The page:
Value placed upon property for property tax purposes by the Tax Collector.
Expenses incidental to a sale of real estate, such as loan fees, appraisal fees, title insurance and escrow fees.
The statement which lists the financial settlement between Buyer & Seller, and the costs each must pay.
Certain criteria that have to be met in order to finalize the sale.
A mortgage or Deed of Trust not obtained under a government insured program such as FHA or VA.
Money given to a buyer from a seller through escrow or closing.
A neutral third party that handles the transfer of any money during the sale of a home from initial deposit to final funding and closing.
Earnest Money Deposit
Buyers in California usually deposit 3% of the purchase price to show that the buyer is serious about purchasing the home. It is usually refundable in the event a contingency in the sales contract cannot be met.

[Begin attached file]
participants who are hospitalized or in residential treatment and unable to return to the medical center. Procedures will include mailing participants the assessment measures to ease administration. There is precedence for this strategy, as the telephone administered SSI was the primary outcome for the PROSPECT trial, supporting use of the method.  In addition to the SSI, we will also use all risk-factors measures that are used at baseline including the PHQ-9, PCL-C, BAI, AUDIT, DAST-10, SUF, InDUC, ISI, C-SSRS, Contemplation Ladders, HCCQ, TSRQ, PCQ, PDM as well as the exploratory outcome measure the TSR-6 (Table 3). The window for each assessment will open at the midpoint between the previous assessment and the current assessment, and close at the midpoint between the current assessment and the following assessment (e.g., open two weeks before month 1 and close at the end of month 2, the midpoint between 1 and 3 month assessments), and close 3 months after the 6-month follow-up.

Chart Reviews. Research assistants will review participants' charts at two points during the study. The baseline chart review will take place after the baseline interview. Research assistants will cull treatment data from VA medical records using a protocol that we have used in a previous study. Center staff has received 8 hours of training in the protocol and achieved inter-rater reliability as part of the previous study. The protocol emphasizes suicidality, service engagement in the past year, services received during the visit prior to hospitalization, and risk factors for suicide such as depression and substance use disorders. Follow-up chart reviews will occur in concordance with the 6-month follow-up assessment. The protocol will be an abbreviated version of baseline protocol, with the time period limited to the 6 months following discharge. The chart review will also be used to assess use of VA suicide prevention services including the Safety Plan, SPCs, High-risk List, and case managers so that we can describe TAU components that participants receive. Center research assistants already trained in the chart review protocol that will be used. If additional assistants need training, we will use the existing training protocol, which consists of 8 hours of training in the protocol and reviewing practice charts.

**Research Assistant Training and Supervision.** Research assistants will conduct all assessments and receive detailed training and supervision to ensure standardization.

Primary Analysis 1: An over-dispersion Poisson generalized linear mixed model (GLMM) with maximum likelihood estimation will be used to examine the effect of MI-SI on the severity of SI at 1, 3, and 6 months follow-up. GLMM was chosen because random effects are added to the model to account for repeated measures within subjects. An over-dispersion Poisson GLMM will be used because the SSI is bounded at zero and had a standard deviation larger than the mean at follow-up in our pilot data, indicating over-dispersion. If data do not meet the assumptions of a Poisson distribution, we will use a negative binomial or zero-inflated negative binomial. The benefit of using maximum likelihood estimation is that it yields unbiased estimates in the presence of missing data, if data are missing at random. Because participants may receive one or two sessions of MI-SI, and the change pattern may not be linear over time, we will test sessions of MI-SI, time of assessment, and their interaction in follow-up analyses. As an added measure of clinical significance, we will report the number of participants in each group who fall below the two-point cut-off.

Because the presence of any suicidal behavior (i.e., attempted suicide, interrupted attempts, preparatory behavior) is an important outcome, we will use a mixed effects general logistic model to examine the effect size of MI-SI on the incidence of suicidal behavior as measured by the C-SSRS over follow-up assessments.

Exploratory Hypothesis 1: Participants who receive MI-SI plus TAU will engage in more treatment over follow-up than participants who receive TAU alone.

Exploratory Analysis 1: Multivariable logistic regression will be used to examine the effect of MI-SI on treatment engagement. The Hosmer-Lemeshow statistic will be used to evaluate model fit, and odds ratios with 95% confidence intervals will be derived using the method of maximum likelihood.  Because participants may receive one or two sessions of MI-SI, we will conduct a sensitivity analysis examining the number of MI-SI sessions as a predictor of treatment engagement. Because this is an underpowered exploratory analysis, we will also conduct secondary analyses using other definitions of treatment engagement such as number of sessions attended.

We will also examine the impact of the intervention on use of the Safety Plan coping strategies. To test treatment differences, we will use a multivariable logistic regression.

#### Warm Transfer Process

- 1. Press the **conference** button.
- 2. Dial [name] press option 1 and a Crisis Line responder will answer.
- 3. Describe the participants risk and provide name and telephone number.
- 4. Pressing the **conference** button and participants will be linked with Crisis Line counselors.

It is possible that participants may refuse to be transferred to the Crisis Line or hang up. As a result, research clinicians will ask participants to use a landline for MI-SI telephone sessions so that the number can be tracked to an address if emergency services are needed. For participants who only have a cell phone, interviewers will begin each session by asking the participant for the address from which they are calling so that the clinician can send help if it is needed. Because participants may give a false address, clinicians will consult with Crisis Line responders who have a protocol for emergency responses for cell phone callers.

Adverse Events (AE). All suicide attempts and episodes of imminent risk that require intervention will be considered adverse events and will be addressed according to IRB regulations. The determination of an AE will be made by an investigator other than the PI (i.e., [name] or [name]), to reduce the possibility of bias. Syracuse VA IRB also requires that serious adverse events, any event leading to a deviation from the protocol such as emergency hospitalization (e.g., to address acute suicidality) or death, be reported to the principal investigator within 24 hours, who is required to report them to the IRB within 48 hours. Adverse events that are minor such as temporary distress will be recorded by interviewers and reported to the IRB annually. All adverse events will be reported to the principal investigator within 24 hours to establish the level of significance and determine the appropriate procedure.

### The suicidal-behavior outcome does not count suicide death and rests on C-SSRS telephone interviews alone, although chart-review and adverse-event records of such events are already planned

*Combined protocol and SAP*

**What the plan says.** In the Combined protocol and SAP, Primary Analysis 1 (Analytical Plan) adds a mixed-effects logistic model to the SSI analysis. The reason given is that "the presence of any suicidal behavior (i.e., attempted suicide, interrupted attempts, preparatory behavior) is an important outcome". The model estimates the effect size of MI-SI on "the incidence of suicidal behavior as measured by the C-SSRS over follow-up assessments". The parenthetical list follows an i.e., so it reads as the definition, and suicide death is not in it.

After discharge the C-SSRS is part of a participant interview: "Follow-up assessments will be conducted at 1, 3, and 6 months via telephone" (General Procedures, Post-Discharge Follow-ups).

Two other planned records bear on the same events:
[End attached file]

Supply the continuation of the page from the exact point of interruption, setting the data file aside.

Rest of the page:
Fixed Rate Mortgage
A loan on which the interest rate and monthly payment do not change.
A policy that covers certain repairs (e.g. plumbing/heating) of a newly purchased home for a period of time, typically one year.
Preliminary Title Report
A report showing the condition of title before a sale or loan transaction. After completion of the transaction, a new title insurance policy will be issued.
Insurance to protect the buyer and lender against losses arising from disputes over the ownership of a property.
Money paid to the lender for recording a home sale with the local authorities, thereby making it part of the public records.